How an NYU student raised funds for 500,000 meals by publishing a cookbook

Sahana Vij shares how she raised funds for more than 500,000 meals for children in need with her cookbook, “Bake Away.”


Aaliya Luthra

Sahana Vij has used her recipes and passion for cooking to help feed hundreds of thousands of people in need. (Illustration by Aaliya Luthra)

Rose Clarke, Contributing Writer

When Sahana Vij, a sophomore who transferred to NYU, released a short cookbook in her senior year of high school, she didn’t expect it to raise enough money to donate over hundreds of thousands of meals. Vij donates 100% of her proceeds from the book to No Kid Hungry, a nonprofit working to end child hunger in the U.S. “Bake Away” features 20 recipes that take Vij’s love for baking and her relationship with her family and transform them to have real social impact. 

“Cooking with family is something that is very strong in my family,” Vij shared. “Each recipe is based on an experience with my family and a different city that that experience took place in.”

The first recipe in her book, for example, is Temescal Valley Citrus Poppy Seed Bread, a dish inspired by Vij’s memories of picking lemons in her grandparents’ garden. She knew she wanted to bake dishes inspired by her childhood, but it wasn’t until she found a partnership for her book that she was able to share them with the world.

Vij first heard about No Kid Hungry as a child, when she participated in a spatula-decorating contest sponsored by the organization. When writing her book, No Kid Hungry immediately came to Vij’s mind as an organization with which to partner. By January of 2022, three months after her book was published, “Bake Away” had raised funds for 500,000 meals for children in need through the charity.

Vij lived in Seattle for the majority of her life, and her love for baking started young, fostered by those around her. As an only child, Vij grew up very close to her parents and her cousins. Her parents introduced her to the world of baking through their everyday meals, which prompted Vij to create recipes of her own.

“I was super passionate about it starting around four or five,” Vij said. “My mom is kind of the reason I got into it — both of my parents are really big cooks and they spent a lot of time in the kitchen. I would watch them and observe, and I would sort of look at the recipe books but I always ended up looking closer towards the dessert sections and looking at recipes online.”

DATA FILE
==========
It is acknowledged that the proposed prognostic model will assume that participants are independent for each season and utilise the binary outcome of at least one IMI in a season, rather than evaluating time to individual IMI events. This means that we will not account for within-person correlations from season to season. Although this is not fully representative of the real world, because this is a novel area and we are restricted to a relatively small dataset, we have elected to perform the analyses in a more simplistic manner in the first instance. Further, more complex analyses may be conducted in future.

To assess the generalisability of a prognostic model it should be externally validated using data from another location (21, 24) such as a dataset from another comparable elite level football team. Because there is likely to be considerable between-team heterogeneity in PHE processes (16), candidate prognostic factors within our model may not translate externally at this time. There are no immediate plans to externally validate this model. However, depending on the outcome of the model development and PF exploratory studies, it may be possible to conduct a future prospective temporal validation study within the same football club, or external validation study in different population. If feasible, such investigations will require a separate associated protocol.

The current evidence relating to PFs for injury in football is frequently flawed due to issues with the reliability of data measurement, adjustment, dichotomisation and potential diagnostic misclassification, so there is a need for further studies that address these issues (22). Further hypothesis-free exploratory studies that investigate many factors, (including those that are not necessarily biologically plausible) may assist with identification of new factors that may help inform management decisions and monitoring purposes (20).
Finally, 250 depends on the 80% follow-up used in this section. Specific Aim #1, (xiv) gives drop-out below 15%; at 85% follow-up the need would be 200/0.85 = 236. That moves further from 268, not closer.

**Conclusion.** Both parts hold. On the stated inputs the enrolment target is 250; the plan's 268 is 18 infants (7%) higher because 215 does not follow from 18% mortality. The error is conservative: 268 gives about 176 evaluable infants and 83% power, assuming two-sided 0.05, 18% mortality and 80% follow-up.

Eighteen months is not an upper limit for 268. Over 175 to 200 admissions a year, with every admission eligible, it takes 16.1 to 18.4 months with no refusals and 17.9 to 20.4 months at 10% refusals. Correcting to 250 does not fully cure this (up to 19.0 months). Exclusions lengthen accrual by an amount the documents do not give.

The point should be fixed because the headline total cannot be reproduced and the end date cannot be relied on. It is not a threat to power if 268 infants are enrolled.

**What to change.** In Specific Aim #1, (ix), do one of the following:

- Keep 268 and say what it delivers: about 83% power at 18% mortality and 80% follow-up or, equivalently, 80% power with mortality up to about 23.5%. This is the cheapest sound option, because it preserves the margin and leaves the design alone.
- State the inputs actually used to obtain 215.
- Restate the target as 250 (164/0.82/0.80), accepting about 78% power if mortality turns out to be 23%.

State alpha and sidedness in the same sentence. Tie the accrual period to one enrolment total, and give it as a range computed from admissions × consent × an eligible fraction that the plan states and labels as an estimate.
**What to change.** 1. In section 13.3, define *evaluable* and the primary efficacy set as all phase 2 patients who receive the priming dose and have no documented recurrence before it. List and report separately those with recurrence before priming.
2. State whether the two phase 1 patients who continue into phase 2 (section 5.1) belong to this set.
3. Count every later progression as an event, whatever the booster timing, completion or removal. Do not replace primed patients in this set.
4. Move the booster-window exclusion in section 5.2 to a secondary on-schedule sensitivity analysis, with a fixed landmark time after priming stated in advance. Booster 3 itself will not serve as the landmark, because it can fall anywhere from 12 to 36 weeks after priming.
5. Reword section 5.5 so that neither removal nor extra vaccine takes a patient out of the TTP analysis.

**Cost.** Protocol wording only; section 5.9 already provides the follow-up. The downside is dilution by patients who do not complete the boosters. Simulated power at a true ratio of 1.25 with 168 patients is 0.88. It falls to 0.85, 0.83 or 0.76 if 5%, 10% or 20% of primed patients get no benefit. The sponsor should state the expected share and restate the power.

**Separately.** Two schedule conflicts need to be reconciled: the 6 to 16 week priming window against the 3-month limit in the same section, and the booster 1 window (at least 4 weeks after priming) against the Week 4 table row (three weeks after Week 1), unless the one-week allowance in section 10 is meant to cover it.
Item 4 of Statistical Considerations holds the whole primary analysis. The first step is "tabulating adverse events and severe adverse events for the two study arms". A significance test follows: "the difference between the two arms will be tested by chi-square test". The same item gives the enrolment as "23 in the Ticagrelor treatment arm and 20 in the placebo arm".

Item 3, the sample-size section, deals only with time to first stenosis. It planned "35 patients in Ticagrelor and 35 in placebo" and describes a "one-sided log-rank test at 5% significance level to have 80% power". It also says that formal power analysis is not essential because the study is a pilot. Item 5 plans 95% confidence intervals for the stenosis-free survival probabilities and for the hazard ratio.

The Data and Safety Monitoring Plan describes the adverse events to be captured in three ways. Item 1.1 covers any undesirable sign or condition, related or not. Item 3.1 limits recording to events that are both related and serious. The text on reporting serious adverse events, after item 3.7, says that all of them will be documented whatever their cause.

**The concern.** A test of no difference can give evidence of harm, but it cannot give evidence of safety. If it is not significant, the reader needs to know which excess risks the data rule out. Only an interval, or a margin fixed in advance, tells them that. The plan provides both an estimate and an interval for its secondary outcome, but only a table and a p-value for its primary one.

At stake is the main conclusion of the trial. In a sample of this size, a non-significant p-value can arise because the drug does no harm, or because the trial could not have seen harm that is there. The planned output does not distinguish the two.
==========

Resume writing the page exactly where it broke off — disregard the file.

For Vij, family is the core of “Bake Away.” Inspired by her passion for baking as well as her deep love for her family, Vij was able to reach into the lives of children across the country, giving them meals when they had little else.

“‘Bake Away’ is a celebration of baking’s impact on our creativity, self-expression, and personal experiences. It’s a reflection of what’s important in our lives,” Vij writes in the book.

As a college student, Vij hasn’t had the time to bake much. Like many other students new to NYU, she’s been prioritizing getting adjusted to the city and focusing on her coursework.

“I think I’d like to bake more, which I haven’t been doing nearly in the slightest now,” Vij said. “In school, I feel like I don’t really get to explore my creativity as much. It’s a little bit difficult to not have that part of myself and part of my brain activated.”

But looking to the summer, Vij said she hopes to bake more and reconnect with her family. For fellow students who may be feeling disconnected with their creativity, she had a few words of wisdom for those looking to slow down and indulge in a home-cooked meal.

“Try new things — find a recipe you work with and get the hang of it,” Vij said. “Tweak it however you want. You don’t have to buy a ton of groceries; you don’t want to have to worry about getting new groceries for a new dinner every day. Find what works for you.”

Contact Rose Clarke at [email protected].